Emotions are physiological states that evolved to motivate, causing a change in your body to help you react to, for example, something that may cause you harm. Fear prepares you to get away from danger, but disgust can stop you from ingesting something that may make you ill, and anger can prepare you to fight.
Dr Elaine Ryan
Page written by Dr Elaine Ryan 23 June 2021
Table of contents
- What are Emotions?
- What function do emotions have?
What are Emotions?
Have you ever been sitting in traffic, and the person behind keeps beeping their horn and gesturing for you to move faster? Your heart might have pounded, you might have noticed your brow furrowed and lips pursed if you looked in the rear-view mirror while wanting to make a rude gesture at the person behind you? This is the emotion of anger in this case.
In this example, anger occurs as soon as the driver behind beeps their horn and gesturing at you. Emotions evolved to help you respond to specific triggers; in this example, a threat. But experiencing the anger and being ready to fight may have been an appropriate response thousands of years ago. Still, reacting this way now when for example, your boss criticising you is not appropriate.
Emotions are fleeting when compared to moods. Moods can hang around. Evolutionary psychologists hypothesize that emotions evolved to help people react to certain triggers in their environment. To help me explain this, I need to introduce you to the following components.
Components of an emotion
- Subjective experience
- Physiological response, and
- behavioural response.
If someone was about to eat a berry they had picked, and the berry was poisonous, the subjective experience is picking the berry.
The physiological response would screw up their nose, frowning and turning away from the berry as it came close to their mouth.
The behavioural response is closing their mouth and throwing away the berry.
This would all occur from the emotion of disgust.
If someone with a knife approached wanted to steal the berries, this is the situational experience. Faster heart rate and breathing and more energy to the muscles is the change in their physiology, to help them respond by either standing and facing the attacker or running away, the behavioural response. This is the emotion of fear.
Why is it important that you understand emotions?
Most of the work that I do, as a psychologist, is to help people regulate emotions. That means working out a normal response and allowing you to control your response if it is too much or too little. Helping someone to understand their emotions can give you steps to stop emotion from spiralling out of control. Understanding the mechanics can help you with what we call inappropriate emotions.
Understandable, appropriate and inappropriate emotions.
Whether you find that you lose your temper too quickly and can’t calm down or get too afraid to speak up in front of other people, with a bit of knowledge, you can understand why this happens and start work on changing inappropriate emotions.
What is an inappropriate emotion?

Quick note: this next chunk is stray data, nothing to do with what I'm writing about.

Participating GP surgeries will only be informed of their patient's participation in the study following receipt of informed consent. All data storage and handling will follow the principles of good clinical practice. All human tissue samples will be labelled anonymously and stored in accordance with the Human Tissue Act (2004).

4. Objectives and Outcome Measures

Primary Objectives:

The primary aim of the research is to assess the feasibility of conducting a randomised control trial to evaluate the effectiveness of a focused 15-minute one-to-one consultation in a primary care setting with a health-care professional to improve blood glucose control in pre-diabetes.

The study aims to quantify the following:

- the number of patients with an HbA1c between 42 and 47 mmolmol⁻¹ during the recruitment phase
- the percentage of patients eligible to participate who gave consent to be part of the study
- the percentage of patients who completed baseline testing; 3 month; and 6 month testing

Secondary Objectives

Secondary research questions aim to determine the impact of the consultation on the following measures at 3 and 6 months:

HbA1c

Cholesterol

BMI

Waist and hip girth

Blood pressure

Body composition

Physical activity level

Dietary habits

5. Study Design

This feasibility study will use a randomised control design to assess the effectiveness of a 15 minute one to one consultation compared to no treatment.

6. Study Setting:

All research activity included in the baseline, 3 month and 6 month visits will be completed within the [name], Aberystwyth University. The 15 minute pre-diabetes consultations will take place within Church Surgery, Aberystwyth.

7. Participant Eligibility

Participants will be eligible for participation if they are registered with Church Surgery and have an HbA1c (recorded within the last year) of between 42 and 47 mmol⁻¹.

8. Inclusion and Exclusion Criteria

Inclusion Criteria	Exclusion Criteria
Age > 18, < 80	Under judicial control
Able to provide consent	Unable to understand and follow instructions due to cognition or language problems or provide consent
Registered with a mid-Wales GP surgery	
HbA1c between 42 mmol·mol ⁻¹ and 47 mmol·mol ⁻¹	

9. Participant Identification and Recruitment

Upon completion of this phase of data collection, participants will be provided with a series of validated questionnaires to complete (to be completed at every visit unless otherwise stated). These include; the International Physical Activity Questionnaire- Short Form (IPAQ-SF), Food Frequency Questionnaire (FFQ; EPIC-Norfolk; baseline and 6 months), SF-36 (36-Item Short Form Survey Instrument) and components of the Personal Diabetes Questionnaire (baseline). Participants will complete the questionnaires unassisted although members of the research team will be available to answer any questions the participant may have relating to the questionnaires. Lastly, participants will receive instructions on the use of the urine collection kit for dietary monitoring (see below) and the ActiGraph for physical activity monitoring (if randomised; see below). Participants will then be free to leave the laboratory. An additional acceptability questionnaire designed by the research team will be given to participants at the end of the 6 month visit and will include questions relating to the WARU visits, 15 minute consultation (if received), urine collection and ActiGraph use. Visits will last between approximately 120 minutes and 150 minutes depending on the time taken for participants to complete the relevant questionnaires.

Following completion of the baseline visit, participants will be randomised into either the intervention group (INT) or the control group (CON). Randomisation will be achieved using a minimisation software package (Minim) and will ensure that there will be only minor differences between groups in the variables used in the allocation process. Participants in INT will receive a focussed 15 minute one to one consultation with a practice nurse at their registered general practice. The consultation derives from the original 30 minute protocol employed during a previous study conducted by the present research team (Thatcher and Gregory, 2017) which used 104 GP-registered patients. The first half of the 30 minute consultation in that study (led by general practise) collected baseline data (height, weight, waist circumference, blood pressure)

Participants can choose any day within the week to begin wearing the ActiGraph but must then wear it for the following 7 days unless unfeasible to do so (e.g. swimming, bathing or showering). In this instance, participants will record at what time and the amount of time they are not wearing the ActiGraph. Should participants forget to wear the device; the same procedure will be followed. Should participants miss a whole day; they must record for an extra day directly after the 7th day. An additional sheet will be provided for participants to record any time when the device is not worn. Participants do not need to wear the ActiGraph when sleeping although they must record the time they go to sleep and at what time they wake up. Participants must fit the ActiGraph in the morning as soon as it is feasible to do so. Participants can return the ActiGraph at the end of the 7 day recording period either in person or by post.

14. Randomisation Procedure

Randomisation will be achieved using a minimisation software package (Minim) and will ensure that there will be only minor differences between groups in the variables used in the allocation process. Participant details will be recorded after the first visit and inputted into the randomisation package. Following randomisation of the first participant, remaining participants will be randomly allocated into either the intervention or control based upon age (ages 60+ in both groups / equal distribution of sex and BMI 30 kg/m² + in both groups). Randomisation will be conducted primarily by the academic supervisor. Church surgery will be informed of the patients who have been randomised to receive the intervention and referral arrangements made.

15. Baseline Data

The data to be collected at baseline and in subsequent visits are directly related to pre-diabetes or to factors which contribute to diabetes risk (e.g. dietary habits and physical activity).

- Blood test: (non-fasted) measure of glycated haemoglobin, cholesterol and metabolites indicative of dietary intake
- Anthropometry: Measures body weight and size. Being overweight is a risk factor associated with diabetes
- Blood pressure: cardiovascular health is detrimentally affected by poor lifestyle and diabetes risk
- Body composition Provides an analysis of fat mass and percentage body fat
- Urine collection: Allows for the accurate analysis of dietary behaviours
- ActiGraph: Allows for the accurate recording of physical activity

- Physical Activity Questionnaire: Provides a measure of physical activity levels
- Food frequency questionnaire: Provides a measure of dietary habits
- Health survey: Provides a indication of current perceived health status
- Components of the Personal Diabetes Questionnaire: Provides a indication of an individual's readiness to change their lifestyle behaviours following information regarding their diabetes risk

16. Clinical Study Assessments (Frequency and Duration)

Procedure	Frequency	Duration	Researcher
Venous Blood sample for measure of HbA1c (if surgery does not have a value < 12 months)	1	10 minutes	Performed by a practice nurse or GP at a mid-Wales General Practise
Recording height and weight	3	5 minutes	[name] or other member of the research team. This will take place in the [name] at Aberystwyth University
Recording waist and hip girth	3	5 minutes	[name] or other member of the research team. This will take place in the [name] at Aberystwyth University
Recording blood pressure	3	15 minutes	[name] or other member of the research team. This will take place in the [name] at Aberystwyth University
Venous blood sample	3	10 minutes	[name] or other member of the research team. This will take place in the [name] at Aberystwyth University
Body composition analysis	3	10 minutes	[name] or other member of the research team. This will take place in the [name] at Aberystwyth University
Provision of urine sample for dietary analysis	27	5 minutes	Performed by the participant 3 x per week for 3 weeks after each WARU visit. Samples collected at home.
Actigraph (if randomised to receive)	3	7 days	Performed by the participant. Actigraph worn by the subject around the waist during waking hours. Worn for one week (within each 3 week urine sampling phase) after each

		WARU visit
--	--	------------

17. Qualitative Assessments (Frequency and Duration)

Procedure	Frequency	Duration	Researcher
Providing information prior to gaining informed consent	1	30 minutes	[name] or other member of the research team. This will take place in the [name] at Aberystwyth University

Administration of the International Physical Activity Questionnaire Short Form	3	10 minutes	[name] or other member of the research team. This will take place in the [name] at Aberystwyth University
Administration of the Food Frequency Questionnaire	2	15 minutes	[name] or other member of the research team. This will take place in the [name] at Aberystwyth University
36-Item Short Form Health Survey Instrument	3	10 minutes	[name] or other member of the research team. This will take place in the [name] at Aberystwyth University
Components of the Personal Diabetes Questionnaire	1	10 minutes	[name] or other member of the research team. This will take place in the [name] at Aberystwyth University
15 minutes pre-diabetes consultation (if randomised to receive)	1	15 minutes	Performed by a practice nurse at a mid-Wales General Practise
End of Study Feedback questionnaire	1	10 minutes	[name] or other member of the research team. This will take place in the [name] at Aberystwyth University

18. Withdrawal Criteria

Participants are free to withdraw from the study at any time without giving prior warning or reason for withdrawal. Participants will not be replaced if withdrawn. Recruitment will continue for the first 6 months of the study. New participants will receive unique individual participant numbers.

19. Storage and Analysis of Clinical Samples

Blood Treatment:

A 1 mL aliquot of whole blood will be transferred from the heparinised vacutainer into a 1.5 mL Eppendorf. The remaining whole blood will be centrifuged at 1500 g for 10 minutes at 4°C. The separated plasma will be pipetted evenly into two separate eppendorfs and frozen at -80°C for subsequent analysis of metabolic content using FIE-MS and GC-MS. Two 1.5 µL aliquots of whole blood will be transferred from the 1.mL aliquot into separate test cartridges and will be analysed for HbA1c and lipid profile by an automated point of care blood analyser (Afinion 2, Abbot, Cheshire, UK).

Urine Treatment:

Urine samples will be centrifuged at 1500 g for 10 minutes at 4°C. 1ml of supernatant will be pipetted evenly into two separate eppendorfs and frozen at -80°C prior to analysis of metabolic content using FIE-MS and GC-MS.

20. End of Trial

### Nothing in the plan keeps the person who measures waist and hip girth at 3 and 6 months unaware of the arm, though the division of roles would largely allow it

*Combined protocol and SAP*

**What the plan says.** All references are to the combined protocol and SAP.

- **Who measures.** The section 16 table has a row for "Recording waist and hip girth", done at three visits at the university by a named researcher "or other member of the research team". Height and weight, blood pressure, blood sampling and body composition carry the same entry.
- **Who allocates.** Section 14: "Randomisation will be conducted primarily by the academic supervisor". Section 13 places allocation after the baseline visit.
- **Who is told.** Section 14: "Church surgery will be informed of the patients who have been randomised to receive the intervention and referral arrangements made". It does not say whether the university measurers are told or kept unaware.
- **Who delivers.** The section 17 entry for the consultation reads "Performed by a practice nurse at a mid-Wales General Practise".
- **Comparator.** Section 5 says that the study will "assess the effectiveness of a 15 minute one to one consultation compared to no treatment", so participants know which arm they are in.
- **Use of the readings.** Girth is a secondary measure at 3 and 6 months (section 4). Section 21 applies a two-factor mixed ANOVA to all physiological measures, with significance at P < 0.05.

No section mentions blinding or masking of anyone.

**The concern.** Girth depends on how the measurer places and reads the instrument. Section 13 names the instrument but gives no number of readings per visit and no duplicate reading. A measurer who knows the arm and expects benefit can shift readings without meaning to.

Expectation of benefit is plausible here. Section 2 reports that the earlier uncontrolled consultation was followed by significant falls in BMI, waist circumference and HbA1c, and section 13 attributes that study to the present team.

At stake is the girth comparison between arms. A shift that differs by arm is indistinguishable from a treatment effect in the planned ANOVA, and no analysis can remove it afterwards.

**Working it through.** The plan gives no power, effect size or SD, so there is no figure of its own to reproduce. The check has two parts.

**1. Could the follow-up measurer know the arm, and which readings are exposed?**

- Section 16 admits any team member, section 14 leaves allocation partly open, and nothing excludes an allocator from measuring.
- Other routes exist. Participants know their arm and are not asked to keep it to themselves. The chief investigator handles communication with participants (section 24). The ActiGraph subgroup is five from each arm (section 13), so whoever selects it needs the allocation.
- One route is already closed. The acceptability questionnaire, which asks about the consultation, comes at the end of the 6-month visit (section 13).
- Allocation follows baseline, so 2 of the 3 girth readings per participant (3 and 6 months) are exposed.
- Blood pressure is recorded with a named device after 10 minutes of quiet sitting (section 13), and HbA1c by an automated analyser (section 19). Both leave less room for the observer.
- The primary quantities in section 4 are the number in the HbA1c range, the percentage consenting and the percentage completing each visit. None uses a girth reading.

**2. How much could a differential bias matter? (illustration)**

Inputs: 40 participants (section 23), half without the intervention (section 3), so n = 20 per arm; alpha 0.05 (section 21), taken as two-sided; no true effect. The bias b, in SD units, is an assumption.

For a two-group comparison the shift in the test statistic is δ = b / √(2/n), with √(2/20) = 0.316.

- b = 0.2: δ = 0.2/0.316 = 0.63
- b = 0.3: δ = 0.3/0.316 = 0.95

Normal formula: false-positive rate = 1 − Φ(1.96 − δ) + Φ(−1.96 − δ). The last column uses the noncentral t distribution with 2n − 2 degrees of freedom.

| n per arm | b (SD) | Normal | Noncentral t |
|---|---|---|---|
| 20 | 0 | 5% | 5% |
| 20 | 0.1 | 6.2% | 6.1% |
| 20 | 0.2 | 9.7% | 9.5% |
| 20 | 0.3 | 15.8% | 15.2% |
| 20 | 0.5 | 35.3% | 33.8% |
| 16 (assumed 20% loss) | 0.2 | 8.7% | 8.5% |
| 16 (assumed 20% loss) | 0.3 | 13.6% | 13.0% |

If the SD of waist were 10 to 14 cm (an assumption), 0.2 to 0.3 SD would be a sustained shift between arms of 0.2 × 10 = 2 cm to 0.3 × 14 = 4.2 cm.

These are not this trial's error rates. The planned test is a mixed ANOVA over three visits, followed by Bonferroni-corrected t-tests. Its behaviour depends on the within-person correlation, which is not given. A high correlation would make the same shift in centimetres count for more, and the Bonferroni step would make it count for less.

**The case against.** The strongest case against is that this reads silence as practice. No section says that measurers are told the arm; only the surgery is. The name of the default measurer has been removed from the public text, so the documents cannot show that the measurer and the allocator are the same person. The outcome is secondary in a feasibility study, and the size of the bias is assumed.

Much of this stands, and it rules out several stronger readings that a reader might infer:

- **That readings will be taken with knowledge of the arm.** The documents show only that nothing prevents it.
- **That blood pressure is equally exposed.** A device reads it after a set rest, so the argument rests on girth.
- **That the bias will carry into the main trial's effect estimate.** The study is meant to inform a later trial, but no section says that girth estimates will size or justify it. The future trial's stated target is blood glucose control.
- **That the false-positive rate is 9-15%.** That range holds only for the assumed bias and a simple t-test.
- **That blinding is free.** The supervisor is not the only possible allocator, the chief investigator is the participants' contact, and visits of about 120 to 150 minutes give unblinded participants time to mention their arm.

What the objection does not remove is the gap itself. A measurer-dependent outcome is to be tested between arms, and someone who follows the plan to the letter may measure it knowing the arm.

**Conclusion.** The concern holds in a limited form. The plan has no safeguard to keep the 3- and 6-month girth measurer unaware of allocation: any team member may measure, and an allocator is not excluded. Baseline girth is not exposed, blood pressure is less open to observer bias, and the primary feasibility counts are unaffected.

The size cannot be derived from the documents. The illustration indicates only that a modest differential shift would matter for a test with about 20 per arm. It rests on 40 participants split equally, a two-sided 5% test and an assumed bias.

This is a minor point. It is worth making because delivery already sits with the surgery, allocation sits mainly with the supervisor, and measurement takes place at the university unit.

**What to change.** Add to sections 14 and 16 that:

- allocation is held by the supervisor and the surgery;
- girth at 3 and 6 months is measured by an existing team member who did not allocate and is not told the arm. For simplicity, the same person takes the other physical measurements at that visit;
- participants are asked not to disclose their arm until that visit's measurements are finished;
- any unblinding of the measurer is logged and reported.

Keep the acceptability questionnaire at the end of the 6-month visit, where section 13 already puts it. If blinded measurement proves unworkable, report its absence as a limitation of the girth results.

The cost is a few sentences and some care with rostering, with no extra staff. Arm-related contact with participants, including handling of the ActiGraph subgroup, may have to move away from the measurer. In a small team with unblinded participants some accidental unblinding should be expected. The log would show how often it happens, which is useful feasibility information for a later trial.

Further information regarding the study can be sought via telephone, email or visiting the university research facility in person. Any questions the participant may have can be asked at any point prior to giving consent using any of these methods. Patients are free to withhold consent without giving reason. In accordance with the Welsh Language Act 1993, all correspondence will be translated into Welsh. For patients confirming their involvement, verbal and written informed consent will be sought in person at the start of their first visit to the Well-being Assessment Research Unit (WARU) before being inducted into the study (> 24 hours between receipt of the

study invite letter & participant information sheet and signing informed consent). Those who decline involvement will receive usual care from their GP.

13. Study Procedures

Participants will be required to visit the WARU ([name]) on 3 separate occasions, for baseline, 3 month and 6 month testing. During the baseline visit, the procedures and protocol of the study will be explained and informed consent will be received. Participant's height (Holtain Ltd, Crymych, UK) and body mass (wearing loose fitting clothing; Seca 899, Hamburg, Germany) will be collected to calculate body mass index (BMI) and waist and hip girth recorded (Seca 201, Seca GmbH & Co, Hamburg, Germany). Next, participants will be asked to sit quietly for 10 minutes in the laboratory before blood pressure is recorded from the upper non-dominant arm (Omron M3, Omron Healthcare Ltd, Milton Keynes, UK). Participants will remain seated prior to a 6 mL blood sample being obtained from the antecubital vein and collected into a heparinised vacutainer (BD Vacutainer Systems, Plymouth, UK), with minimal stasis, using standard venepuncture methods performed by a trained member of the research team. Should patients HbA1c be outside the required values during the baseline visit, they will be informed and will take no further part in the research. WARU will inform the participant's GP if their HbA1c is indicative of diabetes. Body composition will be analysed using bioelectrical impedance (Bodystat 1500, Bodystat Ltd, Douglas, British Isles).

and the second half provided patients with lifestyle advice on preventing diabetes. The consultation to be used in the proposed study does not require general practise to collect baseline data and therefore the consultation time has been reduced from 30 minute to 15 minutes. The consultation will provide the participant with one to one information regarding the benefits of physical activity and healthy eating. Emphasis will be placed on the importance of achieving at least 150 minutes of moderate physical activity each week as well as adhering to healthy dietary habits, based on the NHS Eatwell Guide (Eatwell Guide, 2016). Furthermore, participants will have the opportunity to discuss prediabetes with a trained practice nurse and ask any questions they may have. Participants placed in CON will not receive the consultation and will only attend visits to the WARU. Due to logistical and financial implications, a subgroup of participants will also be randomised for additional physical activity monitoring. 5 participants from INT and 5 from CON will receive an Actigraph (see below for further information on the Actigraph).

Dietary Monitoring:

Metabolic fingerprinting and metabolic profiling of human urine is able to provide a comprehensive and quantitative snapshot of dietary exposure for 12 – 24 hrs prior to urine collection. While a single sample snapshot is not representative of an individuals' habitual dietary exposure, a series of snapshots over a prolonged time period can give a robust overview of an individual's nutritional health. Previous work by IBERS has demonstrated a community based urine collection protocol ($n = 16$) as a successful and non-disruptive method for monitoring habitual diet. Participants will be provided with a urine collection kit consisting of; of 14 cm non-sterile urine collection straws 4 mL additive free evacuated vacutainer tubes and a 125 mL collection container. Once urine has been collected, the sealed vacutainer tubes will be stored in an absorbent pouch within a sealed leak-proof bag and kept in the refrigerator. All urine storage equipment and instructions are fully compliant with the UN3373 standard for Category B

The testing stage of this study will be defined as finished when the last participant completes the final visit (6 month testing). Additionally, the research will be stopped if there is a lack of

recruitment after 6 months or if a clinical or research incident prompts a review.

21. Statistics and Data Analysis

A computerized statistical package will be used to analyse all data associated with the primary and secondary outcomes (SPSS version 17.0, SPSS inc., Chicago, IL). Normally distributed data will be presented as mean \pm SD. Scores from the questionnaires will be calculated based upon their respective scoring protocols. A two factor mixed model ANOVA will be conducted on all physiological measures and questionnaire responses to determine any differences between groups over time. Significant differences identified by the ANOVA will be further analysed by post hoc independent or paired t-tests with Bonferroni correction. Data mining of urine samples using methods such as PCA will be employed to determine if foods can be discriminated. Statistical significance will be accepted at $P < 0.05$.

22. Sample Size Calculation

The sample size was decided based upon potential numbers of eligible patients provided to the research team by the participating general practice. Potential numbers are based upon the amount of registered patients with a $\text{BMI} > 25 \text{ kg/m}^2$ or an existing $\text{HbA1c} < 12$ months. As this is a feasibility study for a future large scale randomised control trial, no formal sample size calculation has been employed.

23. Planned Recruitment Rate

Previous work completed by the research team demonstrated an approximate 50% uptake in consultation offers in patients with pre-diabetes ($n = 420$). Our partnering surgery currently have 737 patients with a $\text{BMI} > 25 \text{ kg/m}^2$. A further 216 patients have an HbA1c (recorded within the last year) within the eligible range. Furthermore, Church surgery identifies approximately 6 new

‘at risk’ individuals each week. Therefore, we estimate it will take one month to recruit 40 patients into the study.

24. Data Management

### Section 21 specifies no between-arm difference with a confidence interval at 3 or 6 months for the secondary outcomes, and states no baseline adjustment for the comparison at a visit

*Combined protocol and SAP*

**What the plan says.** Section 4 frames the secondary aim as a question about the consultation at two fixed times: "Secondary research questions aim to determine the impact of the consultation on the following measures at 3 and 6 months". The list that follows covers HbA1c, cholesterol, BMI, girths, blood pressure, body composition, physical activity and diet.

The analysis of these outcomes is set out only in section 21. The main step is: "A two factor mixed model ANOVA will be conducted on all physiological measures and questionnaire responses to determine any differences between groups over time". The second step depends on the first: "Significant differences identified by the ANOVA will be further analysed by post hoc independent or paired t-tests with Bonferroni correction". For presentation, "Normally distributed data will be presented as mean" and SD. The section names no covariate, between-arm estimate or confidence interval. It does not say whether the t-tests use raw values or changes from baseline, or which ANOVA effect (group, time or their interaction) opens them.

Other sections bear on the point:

An inappropriate emotion occurs when it is too extreme or does not match the situation. It could be because of complex mental health conditions or neurological conditions, but this article explains inappropriate emotions in terms of what people come to therapy with me for, such as,
- not being able to control anger
- anxious in situations that do not warrant fear.
As already stated, all emotions are understandable, and to help you; you need to understand that they all have a function.
What function do emotions have?
All emotions have a function and an associated action or urge.
Function of fear
Fear keeps you safe from harm, giving you the energy you need to fight. The action can make you freeze.
Function of anger
Anger can occur when you are not getting what you want. Function is to energise you to fight. The action is to attack.
Function of disgust
The emotion of disgust helps you avoid getting sick or contaminated. Action is repulsion.
Function of shame
You feel shame if you think you have done something wrong. Action is to hide yourself or action rather than expose what you think you have done wrong.
They also have a tone.
Facial expressions; anger makes you clench your jaw
Your muscles reflect emotions. You get tense with fear.
Body posture changes with different emotions; might cover your face when ashamed, or cower when afraid. Shake your fist or clench them with anger.
Having a good understanding of all the components that make up emotions can show you how they all work together. Your brain can get a signal that prompts a physiological change that makes you feel anxious. You can have an anxious thought that starts a physiological change and stops you from attending an event.
These lightening reactions are significant when you are in danger but not helpful if you have an inappropriate response in a meeting with your boss. Even minor changes in one component can have a decent effect changing how you feel. It’s hard to remain angry when you lower your tone and relax your jaw, for example.
Quick experiment for you to try.
Imagine I’ve just told you you have won the lottery. I want you to say out loud in a high squeaky voice, with a massive smile on your face, that’s great; I can’t believe it, I’m so happy, I’m overjoyed.
Then repeat the experiment with a squeaky voice, but this time keep your face relaxed and do not smile. Feel the difference? That’s just one simple change!
Psychology is the study of the brain, emotions and behaviour and my aim to simplify my knowledge for you to help yourself.